by Rachel Perez
Welcome to Munch Madness 2011, a gastronomical competition in search of Boston’s top restaurant. The Boston Globe will pit 64 restaurants against one another, asking readers to vote for their favorite eateries. The Final Four will occur March 29-30, with the championship on March 31-April 1. Go to www.boston.com/munchmadness for a list of contestants, and join each Wednesday in the Globe’s food section for updates.
National Ag Day on March 15th was the start of “Alliance to Feed the Future,” a group of 48 organizations from all sectors of the food chain including industry and academia. Their mission is to build public understanding of food production, food technology, and modern agriculture. “The Alliance will be a clearinghouse of resources to increase consumer understanding of the [role modern agriculture plays in providing safe, affordable, and nutritious food],” says Dave Schmidt, President and CEO at the International Food Information Council, who coordinates the Alliance.
Federal court of appeals ruled that the Environmental Protection Agency (EPA) cannot require livestock farmers to apply for Clean Water Act permits unless their farms discharge manure into U.S. waters. The ruling was welcomed by the American Farm Bureau Federation (AFBF), National Pork Producers Council, and other groups that filed suit against EPA. “We are pleased that the federal courts have again reined in EPA’s unlawful regulation of livestock operations under the Clean Water Act,” comments AFBF President Bob Stallman.
A pooled prospective study observed 1 million Americans, and found that those who took vitamin E supplements for at least five years were one-third less likely to develop amyotrophic lateral sclerosis (ALS). Also known as Lou Gehrig’s disease, it results in degeneration of nerve cells, paralysis, and death. Published in The American Journal of Epidemiology, the authors said the data does not support new recommendations. However animal research on vitamin E’s antioxidant effect and delayed ALS symptoms may explain possible biologic mechanisms.
Last week the American Heart Association issued a scientific statement focused on bariatric surgery and cardiac risk factors. The report stated that despite dangers in bariatric surgery, the procedure can result in long-term weight loss and significantly reduce health risks including diabetes, high cholesterol, liver disease and heart problems in severely obese adults. Surgery should be reserved for patients who can undergo surgery safely, have severe obesity, and have failed attempts at medical therapy.
According to a study in the Archives of Internal Medicine, people who drank at least three hard liquor drinks per day but never smoked were 36% more likely than nondrinkers to die of pancreatic cancer. There was no association of increased risk with people who drank beer or wine. The prospective study followed more than a million men and women from the Cancer Prevention Study II cohort for 24 years, and noted 6,847 deaths due to pancreatic cancer.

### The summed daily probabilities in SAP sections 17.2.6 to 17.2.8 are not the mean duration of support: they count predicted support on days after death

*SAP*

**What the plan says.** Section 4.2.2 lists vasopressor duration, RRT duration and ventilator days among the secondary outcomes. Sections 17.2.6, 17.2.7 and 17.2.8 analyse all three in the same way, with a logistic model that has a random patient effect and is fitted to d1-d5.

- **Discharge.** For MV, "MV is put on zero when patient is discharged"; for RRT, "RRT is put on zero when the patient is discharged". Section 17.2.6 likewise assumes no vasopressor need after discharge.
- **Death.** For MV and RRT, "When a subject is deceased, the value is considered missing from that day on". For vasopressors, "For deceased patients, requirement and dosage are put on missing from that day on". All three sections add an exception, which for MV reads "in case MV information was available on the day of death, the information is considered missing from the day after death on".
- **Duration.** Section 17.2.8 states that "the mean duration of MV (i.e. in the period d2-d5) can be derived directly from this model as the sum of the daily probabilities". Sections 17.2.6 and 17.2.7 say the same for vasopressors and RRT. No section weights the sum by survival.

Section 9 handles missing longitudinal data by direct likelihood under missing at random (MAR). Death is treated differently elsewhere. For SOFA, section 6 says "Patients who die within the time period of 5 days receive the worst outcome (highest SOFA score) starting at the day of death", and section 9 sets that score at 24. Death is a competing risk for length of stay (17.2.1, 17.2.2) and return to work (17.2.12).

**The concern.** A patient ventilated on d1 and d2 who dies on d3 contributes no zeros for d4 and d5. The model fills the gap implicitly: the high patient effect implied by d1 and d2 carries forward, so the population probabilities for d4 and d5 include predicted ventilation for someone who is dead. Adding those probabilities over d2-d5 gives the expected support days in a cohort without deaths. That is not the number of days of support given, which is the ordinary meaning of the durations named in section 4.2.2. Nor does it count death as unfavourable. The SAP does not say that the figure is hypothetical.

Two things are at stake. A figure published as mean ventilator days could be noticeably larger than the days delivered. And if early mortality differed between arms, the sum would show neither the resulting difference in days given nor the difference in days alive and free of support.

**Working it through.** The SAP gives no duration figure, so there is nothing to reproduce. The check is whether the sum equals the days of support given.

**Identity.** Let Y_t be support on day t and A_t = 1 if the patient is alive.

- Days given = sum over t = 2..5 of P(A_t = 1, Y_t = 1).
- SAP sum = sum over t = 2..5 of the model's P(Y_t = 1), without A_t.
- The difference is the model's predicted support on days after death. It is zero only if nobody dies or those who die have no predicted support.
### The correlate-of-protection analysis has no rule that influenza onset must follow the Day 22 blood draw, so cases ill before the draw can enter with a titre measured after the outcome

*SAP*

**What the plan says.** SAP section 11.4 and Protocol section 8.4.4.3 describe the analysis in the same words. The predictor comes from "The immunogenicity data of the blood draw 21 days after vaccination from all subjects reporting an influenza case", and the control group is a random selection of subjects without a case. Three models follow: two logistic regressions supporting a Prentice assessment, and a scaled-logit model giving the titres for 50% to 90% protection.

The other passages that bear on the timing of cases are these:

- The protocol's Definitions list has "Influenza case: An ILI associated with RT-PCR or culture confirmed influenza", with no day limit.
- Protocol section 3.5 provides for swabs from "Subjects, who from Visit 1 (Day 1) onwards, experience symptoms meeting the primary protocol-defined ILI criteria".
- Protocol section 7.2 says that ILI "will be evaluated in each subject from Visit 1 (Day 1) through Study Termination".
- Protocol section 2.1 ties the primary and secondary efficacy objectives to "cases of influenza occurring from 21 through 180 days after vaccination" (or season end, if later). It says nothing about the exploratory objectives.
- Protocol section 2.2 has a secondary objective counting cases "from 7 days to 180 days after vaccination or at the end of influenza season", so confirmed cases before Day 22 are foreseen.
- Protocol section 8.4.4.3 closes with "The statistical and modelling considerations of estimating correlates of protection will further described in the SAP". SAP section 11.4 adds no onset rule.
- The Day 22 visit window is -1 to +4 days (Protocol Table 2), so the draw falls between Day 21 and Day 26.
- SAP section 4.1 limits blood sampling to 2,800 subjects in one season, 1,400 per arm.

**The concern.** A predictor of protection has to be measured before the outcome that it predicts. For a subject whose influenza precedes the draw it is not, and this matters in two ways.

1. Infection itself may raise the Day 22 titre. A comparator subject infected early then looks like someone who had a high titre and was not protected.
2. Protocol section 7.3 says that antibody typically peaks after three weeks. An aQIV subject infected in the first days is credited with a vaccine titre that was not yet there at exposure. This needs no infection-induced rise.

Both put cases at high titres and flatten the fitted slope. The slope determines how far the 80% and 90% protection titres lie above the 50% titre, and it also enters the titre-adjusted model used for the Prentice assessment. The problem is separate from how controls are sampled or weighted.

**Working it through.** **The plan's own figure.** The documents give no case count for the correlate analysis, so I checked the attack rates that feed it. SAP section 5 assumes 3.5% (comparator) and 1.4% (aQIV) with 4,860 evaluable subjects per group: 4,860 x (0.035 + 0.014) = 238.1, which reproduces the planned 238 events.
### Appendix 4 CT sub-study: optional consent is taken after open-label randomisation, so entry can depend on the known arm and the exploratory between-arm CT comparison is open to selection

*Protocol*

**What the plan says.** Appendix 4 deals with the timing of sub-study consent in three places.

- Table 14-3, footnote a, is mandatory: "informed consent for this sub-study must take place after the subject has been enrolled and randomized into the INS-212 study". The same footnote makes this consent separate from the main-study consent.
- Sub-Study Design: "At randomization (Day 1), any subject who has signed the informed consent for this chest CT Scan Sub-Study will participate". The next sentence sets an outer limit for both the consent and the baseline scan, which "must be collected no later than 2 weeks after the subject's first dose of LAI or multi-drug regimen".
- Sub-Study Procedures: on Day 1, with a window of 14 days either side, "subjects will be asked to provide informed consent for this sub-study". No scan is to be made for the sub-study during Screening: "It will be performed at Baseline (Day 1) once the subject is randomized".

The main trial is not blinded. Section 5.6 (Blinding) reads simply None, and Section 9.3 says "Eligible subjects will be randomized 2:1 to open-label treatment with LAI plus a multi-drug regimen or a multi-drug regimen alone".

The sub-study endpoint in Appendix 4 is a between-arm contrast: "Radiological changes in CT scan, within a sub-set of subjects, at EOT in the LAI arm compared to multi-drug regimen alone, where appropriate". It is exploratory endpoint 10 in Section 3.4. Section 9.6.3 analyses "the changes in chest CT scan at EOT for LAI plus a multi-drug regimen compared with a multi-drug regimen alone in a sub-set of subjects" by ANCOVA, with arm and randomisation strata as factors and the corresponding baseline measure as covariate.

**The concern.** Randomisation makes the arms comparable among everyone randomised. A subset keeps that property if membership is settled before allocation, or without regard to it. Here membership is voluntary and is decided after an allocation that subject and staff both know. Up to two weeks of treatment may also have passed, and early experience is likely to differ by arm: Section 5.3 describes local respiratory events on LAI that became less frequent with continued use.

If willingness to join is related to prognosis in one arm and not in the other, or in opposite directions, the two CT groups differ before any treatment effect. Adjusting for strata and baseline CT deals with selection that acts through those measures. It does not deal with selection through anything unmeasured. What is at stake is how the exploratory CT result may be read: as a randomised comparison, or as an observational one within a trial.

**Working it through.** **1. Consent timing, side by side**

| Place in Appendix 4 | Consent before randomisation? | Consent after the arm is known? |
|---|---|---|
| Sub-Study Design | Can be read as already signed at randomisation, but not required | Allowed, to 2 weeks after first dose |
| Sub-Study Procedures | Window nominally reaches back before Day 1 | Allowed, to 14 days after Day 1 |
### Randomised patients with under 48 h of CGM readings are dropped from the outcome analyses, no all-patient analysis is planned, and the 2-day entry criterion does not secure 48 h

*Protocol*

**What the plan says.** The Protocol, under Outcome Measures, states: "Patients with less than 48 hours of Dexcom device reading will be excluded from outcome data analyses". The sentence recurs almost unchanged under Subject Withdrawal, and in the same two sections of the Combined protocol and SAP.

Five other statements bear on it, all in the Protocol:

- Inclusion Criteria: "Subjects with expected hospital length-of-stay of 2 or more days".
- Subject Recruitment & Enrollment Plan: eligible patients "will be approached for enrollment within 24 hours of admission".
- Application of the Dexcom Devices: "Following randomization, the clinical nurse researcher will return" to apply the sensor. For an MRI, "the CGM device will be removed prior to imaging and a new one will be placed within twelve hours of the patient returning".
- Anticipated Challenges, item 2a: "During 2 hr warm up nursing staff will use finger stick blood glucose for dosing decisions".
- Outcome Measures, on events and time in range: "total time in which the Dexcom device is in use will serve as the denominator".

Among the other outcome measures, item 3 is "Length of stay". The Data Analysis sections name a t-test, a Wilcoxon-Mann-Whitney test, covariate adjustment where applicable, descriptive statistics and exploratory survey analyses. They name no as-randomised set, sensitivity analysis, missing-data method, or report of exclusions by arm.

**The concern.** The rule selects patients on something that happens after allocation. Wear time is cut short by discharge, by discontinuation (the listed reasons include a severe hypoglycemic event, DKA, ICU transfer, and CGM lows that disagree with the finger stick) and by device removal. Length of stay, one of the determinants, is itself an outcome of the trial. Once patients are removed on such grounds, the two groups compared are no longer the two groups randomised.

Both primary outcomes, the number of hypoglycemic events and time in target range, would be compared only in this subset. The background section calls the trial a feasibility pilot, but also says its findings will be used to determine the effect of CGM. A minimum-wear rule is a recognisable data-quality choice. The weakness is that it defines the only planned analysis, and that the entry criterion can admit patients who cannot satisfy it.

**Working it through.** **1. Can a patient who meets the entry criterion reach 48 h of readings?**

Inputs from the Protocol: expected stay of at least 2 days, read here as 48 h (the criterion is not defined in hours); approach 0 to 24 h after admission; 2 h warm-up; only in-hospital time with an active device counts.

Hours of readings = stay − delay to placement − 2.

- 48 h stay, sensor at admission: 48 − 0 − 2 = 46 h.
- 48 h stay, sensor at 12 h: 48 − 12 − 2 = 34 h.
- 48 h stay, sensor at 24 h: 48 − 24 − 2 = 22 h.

Movie theater and grocery chains are urging the FDA to change a proposal that could require them to post calorie counts for the food they serve. This is in response to national menu labeling standards for large chain restaurants, which did not specifically address concession stands or grocery stores. Those in favor of calorie posting say that the regulations are intended to apply broadly to help give consumers more information on what they are eating.
The U.S. is expected to send less food to Japan in coming weeks due to shipping difficulties and decreased demand as the nation focuses on emergency work. Japan is a lead buyer of U.S. grains and meats, and the top buyer of U.S. corn. Although there are no immediate food shortage concerns due to large quantities of rice in stockpiles, Japan’s long-term food needs remain unknown.
The rise of social media and foodie blogs has influenced the spread of culinary trends, including the rise of bacon and the celebrity status of cupcakes. Now online outlets feed the food scene at a much faster rate, outpacing traditional top-down approaches from food and gourmet magazines.
The Dutch government is funding research for insect breeders, supporting insects sold as human food with possible legislation that would cover insect farms, health and safety standards, and marketing. Insects are a sources of protein and do not use up environmental resources compared with meat production, but selling the idea to the public may be a challenge.
Watch a discussion between restaurant owner David Pasternack and seafood wholesaler Joe Buonadonna for insight on the effect of the Japanese earthquake and tsunami on U.S. seafood supply and sales.
Rachel Perez is a second year Nutrition Communications student. Feel free to email her at email@example.com with feedback or any nutrition nibbles you might find!